As an aside, I would like to do something I don't typically do, and that would be commend nVidia on their Fermi tessellator. From benchmarks I've seen, Fermi's first generation tessellator eats the R870's tessellator for breakfast, yet AMD has had tessellation experience since the Xenos GPU (as I mentioned before). :respect:
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#24
Mussels
Moderprator
TAViX said:
@devguy

Indeed!! Unreal 2, Unreal Tournament 2, Counter Strike, Half Life, Quake 3 Arena, Serious Sam, and some other games are using the tessellation option when they detect an ATI card. But the feature was actually implemented or coded in game not in the DX driver...I think...

Anyway that feature wasn't called Tessellation but, ATI TruForm

http://ixbtlabs.com/articles/atitruform/

http://www.anandtech.com/showdoc.aspx?i=1476&p=4
yes! i knew it had another name, but had forgotten it.

Truform has been around for a VERY long time, but since NV never used it, it died off. It was mostly used in openGL games, where it was easier 'per hardware' features in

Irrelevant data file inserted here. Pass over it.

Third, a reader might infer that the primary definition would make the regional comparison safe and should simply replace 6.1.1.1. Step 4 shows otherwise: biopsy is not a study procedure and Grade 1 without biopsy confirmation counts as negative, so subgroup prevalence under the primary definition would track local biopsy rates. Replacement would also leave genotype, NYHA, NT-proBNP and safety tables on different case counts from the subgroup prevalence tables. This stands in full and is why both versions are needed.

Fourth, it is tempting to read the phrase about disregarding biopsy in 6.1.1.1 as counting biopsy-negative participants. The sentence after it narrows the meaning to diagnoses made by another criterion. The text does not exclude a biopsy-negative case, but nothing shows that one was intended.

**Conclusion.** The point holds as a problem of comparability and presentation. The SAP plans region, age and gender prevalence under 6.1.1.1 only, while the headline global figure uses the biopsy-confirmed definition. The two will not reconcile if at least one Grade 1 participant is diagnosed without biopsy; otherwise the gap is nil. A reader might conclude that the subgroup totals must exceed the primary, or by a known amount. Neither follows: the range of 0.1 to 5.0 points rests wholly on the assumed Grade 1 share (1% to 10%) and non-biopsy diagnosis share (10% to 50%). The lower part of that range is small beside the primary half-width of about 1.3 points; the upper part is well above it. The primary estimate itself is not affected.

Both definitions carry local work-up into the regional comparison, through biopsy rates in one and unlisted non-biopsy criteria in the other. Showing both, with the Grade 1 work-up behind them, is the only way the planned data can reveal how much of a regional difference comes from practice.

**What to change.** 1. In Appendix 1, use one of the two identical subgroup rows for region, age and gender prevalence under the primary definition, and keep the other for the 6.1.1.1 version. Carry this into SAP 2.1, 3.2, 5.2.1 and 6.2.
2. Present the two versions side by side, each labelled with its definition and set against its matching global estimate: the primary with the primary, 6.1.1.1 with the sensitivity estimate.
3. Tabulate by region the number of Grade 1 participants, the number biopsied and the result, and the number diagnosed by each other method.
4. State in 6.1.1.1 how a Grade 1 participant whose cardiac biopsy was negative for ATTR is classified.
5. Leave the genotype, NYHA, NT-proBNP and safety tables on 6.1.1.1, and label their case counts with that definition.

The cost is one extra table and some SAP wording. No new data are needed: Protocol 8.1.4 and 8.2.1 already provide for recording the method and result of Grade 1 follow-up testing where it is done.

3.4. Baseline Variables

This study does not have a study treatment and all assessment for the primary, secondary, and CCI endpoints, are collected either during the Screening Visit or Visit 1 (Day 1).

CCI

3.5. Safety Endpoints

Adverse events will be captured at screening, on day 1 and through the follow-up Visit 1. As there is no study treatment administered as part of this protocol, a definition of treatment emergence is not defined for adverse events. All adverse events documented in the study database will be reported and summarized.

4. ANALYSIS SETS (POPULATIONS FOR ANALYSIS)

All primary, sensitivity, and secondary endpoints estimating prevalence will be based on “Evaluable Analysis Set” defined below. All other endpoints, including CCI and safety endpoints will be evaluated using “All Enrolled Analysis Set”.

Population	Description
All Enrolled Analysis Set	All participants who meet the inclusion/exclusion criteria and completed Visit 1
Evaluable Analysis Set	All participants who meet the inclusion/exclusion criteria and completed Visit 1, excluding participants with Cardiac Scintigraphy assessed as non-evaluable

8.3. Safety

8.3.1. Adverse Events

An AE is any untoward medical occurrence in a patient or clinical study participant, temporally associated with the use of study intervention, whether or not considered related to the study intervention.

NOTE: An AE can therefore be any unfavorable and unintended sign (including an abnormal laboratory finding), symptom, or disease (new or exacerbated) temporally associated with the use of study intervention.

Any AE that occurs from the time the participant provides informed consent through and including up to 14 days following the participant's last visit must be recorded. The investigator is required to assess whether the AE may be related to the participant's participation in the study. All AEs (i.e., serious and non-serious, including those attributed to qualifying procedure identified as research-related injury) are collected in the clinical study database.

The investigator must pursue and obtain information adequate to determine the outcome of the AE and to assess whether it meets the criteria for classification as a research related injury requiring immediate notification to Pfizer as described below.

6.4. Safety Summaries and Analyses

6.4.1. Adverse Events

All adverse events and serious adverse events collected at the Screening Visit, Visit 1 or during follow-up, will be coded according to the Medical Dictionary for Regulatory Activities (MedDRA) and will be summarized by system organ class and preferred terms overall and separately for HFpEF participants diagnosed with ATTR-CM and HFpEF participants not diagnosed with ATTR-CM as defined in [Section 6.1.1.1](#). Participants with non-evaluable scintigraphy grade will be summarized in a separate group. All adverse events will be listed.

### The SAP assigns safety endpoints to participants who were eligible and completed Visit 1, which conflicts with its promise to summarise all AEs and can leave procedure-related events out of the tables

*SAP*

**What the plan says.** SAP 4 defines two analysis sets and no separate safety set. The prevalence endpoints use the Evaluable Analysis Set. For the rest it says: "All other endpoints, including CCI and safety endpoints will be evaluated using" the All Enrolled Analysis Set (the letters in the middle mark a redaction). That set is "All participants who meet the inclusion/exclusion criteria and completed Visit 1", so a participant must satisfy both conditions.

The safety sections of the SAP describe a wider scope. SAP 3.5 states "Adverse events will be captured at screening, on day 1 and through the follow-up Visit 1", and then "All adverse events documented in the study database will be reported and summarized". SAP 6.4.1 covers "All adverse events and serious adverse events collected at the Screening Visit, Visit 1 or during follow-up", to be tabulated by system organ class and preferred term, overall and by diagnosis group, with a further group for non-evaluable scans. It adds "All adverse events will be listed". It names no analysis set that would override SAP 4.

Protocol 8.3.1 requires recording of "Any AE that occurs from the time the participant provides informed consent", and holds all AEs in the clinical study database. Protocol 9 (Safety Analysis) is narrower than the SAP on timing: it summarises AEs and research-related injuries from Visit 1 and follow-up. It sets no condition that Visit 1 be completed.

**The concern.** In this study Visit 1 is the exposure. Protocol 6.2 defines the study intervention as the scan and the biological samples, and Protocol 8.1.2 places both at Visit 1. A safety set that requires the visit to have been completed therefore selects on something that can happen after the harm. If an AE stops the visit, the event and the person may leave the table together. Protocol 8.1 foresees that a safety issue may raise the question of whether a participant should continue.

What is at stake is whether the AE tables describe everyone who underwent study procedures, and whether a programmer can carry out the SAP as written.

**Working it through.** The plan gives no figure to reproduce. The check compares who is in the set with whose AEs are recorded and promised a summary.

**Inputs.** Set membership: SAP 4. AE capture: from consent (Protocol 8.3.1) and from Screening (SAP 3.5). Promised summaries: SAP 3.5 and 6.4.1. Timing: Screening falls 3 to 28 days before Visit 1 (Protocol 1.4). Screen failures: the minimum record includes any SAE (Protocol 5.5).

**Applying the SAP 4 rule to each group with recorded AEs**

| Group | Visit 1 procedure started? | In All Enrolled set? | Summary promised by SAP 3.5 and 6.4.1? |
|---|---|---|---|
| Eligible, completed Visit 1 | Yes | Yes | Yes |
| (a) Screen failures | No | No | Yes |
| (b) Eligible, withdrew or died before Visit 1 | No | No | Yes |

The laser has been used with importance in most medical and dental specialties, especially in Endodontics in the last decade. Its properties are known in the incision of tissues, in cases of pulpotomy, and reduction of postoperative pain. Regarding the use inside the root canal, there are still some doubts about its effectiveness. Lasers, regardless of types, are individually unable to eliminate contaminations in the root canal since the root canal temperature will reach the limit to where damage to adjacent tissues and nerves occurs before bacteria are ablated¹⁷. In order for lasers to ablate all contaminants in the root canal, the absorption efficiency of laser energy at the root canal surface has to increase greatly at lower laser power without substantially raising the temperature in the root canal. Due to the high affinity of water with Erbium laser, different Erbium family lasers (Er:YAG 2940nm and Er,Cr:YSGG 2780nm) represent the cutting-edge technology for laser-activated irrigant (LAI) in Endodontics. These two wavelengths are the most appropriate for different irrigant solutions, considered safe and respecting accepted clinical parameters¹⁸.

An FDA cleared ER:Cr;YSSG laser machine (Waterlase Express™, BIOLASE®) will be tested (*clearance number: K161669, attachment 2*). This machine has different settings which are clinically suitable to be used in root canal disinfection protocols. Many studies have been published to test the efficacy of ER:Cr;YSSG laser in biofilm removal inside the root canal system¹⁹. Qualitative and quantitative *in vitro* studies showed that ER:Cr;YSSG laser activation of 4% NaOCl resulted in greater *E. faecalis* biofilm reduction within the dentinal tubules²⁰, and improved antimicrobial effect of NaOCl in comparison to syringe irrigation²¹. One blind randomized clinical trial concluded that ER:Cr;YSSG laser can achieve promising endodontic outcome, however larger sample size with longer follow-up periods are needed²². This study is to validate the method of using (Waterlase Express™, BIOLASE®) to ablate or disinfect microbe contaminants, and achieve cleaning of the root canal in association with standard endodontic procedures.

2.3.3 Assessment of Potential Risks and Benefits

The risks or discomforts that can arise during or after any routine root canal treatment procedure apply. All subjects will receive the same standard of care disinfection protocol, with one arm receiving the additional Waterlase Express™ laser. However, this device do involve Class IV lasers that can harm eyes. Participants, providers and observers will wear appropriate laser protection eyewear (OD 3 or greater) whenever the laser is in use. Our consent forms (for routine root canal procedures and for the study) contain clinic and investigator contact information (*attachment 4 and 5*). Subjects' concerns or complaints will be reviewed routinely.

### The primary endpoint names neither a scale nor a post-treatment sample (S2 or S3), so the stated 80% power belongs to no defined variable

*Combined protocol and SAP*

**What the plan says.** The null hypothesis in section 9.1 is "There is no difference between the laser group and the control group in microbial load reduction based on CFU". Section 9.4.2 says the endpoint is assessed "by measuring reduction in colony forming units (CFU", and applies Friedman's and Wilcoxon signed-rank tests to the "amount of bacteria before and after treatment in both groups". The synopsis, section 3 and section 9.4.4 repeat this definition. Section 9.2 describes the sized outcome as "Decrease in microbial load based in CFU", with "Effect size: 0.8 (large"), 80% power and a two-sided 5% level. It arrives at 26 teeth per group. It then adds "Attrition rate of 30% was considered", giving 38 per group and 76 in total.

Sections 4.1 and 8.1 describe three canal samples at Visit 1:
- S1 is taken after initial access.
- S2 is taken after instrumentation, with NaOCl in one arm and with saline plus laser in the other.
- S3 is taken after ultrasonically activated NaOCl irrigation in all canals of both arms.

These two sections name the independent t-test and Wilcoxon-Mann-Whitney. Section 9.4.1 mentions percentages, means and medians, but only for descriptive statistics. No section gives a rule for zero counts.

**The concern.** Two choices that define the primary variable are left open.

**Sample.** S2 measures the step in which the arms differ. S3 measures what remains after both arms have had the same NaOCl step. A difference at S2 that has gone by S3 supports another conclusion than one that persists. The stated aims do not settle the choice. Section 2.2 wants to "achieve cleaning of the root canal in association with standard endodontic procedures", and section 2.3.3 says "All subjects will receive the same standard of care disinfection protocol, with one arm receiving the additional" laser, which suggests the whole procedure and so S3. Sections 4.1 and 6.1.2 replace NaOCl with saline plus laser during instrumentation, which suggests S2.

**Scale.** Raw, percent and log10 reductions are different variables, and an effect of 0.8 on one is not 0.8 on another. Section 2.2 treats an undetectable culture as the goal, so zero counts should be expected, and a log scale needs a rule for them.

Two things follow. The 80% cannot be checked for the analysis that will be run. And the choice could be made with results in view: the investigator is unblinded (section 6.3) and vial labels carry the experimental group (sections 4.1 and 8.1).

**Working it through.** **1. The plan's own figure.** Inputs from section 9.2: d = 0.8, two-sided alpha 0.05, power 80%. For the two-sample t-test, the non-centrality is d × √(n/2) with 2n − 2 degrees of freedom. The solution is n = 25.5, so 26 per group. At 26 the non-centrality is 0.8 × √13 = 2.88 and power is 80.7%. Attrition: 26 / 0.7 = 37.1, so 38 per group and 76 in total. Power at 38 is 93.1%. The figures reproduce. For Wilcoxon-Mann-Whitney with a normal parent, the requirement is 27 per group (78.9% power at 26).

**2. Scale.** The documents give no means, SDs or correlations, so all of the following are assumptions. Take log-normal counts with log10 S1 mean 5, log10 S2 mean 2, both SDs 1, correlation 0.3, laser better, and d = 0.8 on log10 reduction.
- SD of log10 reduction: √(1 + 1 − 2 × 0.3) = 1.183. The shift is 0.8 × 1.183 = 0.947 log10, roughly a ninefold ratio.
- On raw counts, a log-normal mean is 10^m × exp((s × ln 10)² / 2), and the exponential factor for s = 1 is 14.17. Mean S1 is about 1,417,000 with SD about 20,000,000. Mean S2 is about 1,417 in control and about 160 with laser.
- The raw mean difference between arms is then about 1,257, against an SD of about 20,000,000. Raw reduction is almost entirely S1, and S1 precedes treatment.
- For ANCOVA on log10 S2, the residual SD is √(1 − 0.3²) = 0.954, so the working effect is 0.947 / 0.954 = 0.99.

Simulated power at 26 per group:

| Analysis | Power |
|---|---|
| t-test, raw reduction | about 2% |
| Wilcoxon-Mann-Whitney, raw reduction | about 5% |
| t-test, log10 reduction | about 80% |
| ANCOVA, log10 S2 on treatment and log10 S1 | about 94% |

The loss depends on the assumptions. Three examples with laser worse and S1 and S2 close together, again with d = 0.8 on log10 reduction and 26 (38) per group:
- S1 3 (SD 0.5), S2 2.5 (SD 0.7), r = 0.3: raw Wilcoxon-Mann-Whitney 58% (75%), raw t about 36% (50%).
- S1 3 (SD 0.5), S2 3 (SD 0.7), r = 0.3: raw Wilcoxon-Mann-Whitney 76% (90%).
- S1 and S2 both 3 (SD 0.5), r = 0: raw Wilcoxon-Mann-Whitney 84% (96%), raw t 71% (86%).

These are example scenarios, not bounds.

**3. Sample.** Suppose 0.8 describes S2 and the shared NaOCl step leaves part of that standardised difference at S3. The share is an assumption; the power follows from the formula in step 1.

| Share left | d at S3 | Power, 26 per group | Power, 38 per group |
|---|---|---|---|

Posted on Reply
#25
devguy
TAViX said:
@devguy

Indeed!! Unreal 2, Unreal Tournament 2, Counter Strike, Half Life, Quake 3 Arena, Serious Sam, and some other games are using the tessellation option when they detect an ATI card. But the feature was actually implemented or coded in game not in the DX driver...I think...

Anyway that feature wasn't called Tessellation but, ATI TruForm

http://ixbtlabs.com/articles/atitruform/

http://www.anandtech.com/showdoc.aspx?i=1476&p=4
Interesting. From Wikipedia:
This unit is reminiscent of ATI's earlier "TruForm" technology, used initially in the Radeon 8500, which performed a similar function in hardware.[5] While this tessellation hardware is not part of the current OpenGL or Direct3D requirements, and competitors such as the GeForce 8 series lack similar hardware, Microsoft has included Tessellation as part of their D3D10.1 future plans.[6] The "TruForm" technology from the past received little attention from software developers and was only utilized in a few game titles (such as Madden NFL 2004, Serious Sam, Unreal Tournament 2003 and 2004, and unofficially Morrowind), because it was not a feature shared with NVIDIA GPUs which had a competing Tessellation solution using Quintic-RT patches which met with even less support from developers.[7] Since the Xenos contains similar hardware, and Microsoft sees hardware surface tessellation as a major GPU feature with proposed implementation of hardware tessellation support in future DirectX releases (presumably DirectX 11),[4][6] dedicated hardware tessellation units may receive increased developer awareness in future titles. It remains to be seen whether ATI's implementation will be compatible with the eventual DirectX standard.
And about the R600 tessellator.